The full article can be read here; it provides a reasoned view into the perils of attempting to label copyright infringement as "theft."
he's wrong and I wouldn't hold your breath expecting copyright law to change to be weaker any time soon... Google's own chief economist Hal A Varian has taken John Perry Barlow's nonsense to task...

EFF’s John Perry Barlow is Wrong, says Google’s Chief Economist | The Trichordist

and lessig hasn't exactly done much better either...

Larry Lessig is Wrong, and should “Get Over It” | The Trichordist

let's not forget, the conversation is about money, a lot of advertising money...

http://thetrichordist.wordpress.com/...ide-insurance/

http://thetrichordist.wordpress.com/...ectronic-arts/

http://thetrichordist.wordpress.com/...in-rapidshare/

http://thetrichordist.wordpress.com/...ercial-target/

money. a lot of advertising money propping up businesses illegally exploiting artists...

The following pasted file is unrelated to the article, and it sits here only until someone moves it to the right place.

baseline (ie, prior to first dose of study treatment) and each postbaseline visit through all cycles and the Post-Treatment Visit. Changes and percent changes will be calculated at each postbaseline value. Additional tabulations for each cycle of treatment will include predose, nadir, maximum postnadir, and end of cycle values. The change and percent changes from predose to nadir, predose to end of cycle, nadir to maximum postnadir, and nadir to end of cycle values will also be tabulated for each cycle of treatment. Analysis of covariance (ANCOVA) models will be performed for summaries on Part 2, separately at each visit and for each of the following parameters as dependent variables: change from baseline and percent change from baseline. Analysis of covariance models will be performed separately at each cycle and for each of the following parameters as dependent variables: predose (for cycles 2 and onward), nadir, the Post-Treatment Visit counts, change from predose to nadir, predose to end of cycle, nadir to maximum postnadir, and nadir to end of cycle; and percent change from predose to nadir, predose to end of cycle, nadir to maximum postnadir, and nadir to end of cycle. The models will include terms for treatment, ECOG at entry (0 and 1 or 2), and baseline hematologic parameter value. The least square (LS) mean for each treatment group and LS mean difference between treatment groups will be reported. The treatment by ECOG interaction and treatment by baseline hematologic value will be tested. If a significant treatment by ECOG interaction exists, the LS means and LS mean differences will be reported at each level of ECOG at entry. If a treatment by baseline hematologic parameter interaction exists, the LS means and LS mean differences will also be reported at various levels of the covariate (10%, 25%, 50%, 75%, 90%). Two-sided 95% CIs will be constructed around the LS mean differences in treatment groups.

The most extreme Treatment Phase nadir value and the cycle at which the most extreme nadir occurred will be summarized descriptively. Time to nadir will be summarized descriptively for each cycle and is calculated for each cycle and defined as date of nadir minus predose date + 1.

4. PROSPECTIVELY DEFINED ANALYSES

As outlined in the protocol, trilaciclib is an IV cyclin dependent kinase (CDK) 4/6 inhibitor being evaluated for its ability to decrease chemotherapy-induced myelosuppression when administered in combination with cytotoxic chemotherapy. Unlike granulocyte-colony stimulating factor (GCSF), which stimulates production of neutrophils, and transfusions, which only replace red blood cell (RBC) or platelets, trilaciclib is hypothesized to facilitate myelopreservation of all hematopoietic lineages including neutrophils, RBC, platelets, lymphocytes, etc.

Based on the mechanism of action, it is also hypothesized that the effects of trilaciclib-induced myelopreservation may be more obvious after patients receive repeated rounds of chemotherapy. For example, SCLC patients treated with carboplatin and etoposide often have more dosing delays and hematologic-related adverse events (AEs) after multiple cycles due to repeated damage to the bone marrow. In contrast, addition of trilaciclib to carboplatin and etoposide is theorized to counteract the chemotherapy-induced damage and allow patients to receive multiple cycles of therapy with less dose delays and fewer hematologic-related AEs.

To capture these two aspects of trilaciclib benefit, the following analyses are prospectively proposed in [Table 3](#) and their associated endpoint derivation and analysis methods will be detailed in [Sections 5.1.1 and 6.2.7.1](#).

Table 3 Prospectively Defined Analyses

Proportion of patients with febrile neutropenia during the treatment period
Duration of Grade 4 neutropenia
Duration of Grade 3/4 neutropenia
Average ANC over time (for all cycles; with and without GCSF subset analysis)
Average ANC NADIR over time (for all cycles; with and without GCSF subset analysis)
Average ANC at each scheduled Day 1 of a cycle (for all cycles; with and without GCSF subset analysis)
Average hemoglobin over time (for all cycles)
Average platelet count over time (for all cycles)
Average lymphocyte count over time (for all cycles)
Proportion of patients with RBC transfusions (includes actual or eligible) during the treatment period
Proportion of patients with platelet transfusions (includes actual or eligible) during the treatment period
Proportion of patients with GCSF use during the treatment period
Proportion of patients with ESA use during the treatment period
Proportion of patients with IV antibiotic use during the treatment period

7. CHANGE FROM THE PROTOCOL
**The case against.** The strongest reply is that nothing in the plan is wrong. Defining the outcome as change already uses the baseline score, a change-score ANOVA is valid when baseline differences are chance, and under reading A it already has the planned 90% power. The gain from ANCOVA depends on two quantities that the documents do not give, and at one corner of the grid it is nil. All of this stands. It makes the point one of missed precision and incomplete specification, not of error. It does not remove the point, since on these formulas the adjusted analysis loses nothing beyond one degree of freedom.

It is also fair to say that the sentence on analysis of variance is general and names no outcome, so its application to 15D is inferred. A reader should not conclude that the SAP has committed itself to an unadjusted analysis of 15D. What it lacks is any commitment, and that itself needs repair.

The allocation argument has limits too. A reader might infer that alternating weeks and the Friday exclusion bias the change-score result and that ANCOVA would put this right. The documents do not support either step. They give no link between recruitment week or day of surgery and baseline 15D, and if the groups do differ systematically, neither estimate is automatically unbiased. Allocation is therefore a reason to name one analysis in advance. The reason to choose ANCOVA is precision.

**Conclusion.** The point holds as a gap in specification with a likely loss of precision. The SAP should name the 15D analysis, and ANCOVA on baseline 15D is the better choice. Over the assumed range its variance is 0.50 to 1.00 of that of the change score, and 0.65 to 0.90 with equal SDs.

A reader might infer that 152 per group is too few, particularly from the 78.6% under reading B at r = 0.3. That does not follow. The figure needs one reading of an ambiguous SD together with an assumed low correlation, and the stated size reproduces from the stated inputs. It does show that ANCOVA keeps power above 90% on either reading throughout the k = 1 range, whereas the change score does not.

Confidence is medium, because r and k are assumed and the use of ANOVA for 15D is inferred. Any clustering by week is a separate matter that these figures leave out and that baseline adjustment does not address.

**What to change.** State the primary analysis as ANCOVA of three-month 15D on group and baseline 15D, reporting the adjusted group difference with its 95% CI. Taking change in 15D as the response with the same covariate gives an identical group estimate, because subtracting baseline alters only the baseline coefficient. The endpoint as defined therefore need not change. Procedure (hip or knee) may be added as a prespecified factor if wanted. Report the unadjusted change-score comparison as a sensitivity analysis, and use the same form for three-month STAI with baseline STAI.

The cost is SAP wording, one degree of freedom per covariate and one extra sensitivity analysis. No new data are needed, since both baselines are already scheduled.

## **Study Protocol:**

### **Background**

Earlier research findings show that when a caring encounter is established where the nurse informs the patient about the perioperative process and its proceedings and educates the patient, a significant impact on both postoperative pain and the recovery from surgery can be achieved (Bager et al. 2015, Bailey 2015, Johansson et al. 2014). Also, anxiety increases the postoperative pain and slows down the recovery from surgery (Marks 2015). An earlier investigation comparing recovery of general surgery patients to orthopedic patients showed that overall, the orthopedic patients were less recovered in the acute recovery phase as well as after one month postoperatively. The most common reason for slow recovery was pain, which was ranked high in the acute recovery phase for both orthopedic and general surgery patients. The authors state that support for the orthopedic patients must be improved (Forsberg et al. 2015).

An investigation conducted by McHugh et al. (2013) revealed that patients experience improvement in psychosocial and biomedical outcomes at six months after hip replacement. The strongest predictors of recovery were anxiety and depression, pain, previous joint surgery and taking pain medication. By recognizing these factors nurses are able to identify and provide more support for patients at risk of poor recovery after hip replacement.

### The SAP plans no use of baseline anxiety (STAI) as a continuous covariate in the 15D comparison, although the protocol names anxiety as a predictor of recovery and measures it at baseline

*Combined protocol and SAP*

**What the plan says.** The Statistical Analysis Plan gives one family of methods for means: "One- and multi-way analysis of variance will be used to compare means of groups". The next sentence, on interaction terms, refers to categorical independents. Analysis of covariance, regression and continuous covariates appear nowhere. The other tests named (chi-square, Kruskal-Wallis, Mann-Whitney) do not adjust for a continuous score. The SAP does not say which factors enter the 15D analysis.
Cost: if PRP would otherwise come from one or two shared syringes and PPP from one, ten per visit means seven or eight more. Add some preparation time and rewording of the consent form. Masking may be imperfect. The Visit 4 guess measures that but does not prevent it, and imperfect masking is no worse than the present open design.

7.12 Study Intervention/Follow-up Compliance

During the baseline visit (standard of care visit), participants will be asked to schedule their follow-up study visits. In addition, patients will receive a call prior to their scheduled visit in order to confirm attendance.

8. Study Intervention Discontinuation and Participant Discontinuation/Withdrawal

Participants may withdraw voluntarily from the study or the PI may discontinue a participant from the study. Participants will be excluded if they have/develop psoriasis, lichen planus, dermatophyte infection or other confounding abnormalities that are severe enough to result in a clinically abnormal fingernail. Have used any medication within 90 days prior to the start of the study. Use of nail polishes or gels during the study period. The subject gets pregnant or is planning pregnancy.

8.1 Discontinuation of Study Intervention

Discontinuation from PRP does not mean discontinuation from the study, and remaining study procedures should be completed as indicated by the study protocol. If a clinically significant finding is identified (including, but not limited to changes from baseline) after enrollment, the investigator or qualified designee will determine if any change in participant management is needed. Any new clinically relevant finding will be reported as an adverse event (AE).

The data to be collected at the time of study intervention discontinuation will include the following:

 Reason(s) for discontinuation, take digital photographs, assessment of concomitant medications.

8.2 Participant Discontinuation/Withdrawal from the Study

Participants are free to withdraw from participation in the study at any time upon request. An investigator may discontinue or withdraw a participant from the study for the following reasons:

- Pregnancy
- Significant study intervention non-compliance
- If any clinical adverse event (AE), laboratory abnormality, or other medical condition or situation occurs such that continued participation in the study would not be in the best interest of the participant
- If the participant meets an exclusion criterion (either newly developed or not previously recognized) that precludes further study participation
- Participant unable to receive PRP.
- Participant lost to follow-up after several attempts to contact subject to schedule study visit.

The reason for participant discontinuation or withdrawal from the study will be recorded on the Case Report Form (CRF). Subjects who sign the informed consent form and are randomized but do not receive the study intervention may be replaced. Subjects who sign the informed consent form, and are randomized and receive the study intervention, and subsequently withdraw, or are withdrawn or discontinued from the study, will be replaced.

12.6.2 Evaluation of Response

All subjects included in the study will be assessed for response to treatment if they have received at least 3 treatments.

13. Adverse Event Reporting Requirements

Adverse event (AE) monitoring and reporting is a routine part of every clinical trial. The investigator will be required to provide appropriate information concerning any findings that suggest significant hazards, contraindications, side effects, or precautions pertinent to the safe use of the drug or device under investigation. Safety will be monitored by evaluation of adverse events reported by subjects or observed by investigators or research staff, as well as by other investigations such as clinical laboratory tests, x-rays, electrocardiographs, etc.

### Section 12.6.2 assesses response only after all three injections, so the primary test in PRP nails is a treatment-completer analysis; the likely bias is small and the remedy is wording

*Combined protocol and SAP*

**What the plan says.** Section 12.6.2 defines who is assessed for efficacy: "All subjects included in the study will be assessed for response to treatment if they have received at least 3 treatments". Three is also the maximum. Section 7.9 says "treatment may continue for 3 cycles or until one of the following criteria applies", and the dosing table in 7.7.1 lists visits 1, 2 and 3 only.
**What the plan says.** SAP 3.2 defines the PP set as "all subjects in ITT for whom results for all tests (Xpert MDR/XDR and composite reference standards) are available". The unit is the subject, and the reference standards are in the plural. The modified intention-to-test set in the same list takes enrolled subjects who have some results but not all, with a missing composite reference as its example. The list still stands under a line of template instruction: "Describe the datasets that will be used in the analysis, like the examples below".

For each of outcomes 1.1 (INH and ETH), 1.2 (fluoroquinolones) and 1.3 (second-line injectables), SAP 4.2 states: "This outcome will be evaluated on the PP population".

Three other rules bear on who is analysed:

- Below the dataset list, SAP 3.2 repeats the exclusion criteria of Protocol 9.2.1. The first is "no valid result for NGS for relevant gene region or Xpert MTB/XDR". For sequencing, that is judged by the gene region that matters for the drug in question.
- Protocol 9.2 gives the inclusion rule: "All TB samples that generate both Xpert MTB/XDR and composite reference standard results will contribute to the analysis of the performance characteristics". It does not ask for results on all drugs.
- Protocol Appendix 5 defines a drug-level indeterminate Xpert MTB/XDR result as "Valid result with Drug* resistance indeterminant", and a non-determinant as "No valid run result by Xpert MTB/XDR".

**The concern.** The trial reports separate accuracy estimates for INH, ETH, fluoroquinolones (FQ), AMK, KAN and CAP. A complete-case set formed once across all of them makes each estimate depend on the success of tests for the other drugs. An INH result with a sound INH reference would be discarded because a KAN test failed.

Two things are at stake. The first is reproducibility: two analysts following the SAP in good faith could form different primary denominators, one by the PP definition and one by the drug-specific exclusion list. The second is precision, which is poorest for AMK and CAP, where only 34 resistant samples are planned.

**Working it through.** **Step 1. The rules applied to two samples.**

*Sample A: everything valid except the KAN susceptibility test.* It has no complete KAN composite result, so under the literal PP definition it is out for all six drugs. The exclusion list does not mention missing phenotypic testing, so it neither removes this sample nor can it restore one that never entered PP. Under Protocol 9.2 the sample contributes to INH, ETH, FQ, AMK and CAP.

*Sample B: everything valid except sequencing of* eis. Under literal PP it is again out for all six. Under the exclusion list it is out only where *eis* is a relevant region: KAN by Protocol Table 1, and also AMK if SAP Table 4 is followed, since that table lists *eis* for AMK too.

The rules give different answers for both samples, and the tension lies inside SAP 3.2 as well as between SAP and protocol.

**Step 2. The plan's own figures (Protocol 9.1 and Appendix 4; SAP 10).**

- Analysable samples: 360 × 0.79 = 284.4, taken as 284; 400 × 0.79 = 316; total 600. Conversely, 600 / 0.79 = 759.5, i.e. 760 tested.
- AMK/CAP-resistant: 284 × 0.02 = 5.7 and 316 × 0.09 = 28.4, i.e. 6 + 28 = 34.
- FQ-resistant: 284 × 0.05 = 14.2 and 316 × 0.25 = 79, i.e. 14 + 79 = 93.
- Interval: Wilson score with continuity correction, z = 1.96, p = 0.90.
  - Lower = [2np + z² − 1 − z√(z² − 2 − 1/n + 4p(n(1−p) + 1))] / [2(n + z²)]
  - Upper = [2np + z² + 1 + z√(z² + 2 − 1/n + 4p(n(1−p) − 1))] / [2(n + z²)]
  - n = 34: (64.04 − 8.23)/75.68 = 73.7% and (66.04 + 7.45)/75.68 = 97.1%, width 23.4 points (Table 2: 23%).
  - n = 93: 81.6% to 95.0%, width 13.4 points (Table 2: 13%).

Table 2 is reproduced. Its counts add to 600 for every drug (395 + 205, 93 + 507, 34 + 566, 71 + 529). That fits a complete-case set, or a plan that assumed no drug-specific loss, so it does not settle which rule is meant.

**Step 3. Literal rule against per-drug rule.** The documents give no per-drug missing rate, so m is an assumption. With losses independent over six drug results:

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Old 5th September 2012
  #281
Lives for gear
 
relaxo's Avatar
Let's not play games here. People are under a hell of a lot of financial pressure these days. They want things free and easy and they'll steal things if they can get away with it. It's as simple as that. Do you think that if a car lot had no employees to guard their cars and the police took no action ever to apprehend people who took cars but didn't pay, that there would be many cars actually paid for? People would take the cars because it's our dark, selfish side. It comes out in some much more than others. Decorate and twist it any way you want, but the aforementioned scenario is precisely what is occurring to the creators of digital IP. Thieves deserve the music world that we're soon going to get. The thoughtful people that still throw money in the tip jar along with the creators are the victims.